Finally, there might not be a realization of the positive correlation between effective risk management and successful project outcomes. In the absence of supporting internal empirical data or strong pressure from the outside to create a valid sense of urgency, senior leaders and project teams will be unwilling to sustainably invest in the required behavior and practice changes.
Providing practitioners with risk management training or evolving project delivery standards might help in some small way, but real improvements will only come when these root causes are addressed.
The Scrum Guide calls sprints the "heart of Scrum" and also indicates that they should be one month or less. The Guide also cautions about setting sprint durations longer than a calendar month to ensure that inspection and adaption is happening frequently which will reduce the risk of wasted team effort or of building the wrong product. This aligns with the third principle from the Agile Manifesto which encourages teams to deliver value frequently, from a couple of weeks to a couple of months.
A research survey conducted by Scott Ambler+Associates found that the most common duration used by teams following a sprint-based delivery model is two weeks, but how should a team decide what is the optimal sprint length for them?
Their decision should consider a number of factors including:
For teams which have just formed or are working with technologies or a product which is new to them, too short a sprint duration may prevent them from being able to complete anything meaningful. This could cause them to get discouraged and might frustrate the stakeholders who are expecting to see progress every sprint. On the other hand, if the team is new to flow-based delivery approaches and they start with a long sprint duration, they could revert to traditional behaviors where they complete batches of work items in phases over the life of the sprint.
When in doubt, it is usually better for a team to choose a shorter sprint duration as this should encourage them to identify, elevate and eliminate the real constraints which limit their ability to deliver. With the longer duration, while they might be aware of the constraints, their sense of urgency may be less.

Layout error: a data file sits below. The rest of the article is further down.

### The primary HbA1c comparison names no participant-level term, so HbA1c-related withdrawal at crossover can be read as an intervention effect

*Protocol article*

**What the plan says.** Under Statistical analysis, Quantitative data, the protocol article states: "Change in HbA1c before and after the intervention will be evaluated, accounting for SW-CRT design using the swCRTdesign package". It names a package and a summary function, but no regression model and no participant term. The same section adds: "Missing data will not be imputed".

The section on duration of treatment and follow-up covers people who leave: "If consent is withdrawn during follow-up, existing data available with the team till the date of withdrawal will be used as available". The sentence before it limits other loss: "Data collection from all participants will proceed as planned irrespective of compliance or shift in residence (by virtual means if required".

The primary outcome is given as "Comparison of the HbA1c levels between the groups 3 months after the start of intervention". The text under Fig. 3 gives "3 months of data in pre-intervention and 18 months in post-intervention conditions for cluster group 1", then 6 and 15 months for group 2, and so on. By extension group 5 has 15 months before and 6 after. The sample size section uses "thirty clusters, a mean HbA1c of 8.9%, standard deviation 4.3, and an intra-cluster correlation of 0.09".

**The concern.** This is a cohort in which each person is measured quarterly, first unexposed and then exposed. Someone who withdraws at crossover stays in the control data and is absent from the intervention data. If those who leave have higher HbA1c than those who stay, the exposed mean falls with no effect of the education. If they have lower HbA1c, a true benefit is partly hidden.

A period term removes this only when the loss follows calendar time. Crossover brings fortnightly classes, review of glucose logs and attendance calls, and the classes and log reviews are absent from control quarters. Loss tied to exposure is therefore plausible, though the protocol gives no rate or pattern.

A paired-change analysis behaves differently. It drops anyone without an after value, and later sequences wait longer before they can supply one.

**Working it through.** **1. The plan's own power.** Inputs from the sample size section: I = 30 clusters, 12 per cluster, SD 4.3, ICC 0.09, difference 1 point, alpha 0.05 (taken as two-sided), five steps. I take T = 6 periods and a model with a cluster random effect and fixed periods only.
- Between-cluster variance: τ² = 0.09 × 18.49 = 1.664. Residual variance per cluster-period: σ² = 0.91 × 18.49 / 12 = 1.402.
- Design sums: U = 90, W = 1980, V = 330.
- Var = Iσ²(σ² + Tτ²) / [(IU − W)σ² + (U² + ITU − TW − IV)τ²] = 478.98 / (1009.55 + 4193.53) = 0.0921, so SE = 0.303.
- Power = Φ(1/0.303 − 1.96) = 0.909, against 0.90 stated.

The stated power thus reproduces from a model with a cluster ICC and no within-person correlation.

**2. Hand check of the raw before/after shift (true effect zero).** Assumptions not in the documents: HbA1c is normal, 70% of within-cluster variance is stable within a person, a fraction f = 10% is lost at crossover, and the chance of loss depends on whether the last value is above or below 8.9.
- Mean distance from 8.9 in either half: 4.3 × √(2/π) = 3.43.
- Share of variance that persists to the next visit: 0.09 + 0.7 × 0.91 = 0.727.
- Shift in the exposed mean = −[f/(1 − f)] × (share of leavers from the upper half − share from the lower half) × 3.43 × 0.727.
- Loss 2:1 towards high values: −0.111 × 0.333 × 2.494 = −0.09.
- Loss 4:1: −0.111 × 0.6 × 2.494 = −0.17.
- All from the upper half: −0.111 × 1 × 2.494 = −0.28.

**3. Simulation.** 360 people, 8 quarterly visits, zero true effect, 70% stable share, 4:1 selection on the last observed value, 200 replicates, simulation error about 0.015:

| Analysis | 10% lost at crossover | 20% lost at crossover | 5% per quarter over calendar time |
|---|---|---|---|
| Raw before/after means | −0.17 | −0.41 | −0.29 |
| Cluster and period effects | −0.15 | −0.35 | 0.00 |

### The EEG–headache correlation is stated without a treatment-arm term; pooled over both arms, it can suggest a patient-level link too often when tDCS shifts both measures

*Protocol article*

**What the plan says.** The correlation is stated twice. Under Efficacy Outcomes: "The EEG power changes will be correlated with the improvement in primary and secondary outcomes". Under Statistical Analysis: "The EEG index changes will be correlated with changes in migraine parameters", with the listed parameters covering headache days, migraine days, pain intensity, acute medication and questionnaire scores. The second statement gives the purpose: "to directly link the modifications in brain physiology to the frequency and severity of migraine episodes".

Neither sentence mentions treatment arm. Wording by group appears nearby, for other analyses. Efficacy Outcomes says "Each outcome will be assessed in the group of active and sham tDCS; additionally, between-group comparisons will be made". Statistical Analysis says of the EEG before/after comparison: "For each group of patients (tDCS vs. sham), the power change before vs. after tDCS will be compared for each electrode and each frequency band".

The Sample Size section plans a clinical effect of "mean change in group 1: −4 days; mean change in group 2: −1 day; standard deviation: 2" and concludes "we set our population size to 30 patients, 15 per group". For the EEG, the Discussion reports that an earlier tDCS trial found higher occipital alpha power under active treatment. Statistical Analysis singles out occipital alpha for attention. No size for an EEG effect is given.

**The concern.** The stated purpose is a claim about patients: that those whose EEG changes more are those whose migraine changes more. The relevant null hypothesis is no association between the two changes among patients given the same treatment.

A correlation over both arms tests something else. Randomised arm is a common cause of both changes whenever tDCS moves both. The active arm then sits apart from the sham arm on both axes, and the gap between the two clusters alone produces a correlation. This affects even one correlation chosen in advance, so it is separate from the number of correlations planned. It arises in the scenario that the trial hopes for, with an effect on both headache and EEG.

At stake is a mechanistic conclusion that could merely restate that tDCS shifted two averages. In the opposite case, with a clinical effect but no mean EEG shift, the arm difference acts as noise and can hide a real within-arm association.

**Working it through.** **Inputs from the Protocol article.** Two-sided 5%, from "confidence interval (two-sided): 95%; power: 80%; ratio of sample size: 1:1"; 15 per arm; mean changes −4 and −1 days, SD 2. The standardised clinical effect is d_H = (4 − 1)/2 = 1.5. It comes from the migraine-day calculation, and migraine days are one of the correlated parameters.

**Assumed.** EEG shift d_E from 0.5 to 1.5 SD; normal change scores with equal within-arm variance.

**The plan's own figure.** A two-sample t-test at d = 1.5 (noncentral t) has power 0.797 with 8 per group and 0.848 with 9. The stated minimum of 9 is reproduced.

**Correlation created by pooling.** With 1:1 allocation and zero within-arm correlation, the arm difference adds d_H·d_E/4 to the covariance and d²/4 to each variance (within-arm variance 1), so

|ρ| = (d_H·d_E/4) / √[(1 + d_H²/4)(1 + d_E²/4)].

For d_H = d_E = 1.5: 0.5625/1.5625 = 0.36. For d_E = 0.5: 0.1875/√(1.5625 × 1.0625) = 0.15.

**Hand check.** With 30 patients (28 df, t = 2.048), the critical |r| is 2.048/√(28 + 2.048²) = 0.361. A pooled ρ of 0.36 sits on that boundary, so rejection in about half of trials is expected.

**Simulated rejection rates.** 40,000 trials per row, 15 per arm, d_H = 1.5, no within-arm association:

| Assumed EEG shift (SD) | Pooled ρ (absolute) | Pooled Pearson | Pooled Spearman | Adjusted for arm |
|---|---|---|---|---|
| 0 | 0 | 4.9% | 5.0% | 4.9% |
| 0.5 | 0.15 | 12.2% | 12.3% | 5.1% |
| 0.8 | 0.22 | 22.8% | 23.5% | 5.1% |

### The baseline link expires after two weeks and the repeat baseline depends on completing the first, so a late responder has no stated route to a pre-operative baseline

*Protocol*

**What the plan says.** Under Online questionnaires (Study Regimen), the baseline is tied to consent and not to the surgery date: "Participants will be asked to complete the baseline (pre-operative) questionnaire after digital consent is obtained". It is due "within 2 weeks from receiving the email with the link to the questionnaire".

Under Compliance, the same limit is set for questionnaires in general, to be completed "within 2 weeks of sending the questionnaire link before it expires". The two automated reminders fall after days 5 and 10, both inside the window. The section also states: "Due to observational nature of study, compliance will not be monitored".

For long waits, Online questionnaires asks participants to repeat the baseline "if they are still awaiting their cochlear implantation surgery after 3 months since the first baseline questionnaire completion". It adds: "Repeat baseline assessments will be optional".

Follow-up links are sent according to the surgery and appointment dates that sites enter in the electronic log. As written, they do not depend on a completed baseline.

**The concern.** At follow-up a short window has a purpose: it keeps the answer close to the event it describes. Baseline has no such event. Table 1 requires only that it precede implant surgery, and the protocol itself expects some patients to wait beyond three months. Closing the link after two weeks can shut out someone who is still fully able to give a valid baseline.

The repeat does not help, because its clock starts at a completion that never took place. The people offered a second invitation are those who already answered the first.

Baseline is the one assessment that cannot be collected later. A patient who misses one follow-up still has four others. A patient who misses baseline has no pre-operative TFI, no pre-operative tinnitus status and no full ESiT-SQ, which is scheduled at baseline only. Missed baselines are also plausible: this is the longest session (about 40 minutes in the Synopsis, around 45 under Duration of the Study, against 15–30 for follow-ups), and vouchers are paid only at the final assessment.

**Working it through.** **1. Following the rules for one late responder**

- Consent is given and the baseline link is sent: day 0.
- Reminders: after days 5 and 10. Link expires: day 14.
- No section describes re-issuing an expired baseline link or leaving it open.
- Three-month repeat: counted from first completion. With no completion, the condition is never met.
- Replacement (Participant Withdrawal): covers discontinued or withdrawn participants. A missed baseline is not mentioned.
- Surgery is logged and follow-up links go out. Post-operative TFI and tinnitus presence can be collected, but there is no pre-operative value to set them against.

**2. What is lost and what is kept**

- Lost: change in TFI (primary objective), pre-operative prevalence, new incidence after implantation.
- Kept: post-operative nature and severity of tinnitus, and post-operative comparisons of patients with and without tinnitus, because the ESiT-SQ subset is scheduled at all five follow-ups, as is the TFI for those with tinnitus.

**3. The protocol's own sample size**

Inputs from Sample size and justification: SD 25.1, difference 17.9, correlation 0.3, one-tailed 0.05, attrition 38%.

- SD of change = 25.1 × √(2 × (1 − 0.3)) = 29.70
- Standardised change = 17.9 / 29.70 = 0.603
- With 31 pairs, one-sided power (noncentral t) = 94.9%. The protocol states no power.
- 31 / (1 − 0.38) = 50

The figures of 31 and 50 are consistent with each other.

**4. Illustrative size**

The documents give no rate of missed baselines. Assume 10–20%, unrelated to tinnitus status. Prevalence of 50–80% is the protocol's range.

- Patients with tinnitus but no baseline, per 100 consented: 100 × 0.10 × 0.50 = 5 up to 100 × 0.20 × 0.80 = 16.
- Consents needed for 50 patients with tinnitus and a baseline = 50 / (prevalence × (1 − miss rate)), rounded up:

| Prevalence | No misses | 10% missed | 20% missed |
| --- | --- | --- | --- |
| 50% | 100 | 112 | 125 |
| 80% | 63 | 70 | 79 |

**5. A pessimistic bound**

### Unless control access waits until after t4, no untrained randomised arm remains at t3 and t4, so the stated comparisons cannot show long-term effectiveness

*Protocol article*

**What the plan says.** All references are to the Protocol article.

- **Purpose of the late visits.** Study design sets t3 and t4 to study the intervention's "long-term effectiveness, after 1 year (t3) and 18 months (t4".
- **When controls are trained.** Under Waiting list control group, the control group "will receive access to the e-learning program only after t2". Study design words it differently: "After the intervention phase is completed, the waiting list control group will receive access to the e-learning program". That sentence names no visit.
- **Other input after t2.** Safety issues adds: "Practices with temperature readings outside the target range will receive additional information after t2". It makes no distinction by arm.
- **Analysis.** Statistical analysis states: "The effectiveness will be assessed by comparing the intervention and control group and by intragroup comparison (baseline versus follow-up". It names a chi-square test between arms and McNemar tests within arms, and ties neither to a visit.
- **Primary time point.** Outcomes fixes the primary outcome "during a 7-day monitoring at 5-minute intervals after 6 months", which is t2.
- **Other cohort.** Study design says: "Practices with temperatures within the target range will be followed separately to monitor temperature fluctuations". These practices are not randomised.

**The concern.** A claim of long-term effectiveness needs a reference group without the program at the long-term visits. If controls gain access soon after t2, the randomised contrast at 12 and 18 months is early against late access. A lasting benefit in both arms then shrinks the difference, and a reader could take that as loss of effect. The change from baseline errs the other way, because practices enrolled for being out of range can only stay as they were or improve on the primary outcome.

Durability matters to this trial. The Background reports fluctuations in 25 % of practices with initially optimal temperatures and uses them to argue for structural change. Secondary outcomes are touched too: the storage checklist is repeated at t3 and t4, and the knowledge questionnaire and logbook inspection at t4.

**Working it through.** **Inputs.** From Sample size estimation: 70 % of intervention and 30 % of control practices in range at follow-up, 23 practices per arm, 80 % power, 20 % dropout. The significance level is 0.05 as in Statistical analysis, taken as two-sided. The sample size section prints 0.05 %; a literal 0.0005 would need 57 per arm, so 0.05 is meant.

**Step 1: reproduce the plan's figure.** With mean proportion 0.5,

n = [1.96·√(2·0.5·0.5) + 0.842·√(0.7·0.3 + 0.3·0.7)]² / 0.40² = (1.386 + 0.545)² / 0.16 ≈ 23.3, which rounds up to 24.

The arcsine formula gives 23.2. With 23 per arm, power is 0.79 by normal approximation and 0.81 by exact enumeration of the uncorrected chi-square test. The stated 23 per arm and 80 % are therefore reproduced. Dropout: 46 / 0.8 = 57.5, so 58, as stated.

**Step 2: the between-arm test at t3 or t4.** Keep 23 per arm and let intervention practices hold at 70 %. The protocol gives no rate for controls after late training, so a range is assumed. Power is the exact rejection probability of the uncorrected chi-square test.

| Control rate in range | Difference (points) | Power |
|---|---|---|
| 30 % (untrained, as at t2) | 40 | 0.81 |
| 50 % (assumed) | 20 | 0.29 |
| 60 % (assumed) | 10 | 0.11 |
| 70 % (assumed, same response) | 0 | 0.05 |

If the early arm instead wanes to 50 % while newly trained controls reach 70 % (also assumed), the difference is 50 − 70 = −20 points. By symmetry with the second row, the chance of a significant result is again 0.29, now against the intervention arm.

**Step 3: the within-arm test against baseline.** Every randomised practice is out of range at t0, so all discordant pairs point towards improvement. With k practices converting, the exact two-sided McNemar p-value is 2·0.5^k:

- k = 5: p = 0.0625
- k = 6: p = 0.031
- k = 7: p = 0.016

The team should not change sprint lengths on an ad hoc basis, but if they have identified triggers which suggest that they need to increase or decrease duration then such changes might be done after a major product release. Improvements in the team's productivity or a high degree of volatility in the product backlog are two possible triggers. Another example is if the stakeholders attending sprint reviews consistently feel overwhelmed with the content of the product increment being demonstrated to them.
Sprint duration is another case of Goldilocks and the three bears - finding out what's "just right" will take some trial and error!
Managing a high priority project can be a wonderful experience.
You will usually receive ample support from senior leadership in resolving critical issues, getting funding for team celebrations is rarely a challenge, and helping team members and other key stakeholders understand the importance of the project and how its success will benefit them should be simple.
But this is rarely the case. Most of the time, we are working on initiatives which, while important, are not top of mind for your senior executives.
Here are just a few of the challenges with managing such projects:
So what can you do to improve your odds of success?
"You should never view your challenges as a disadvantage. Instead, it's important for you to understand that your experience facing and overcoming adversity is actually one of your biggest advantages." - Michelle Obama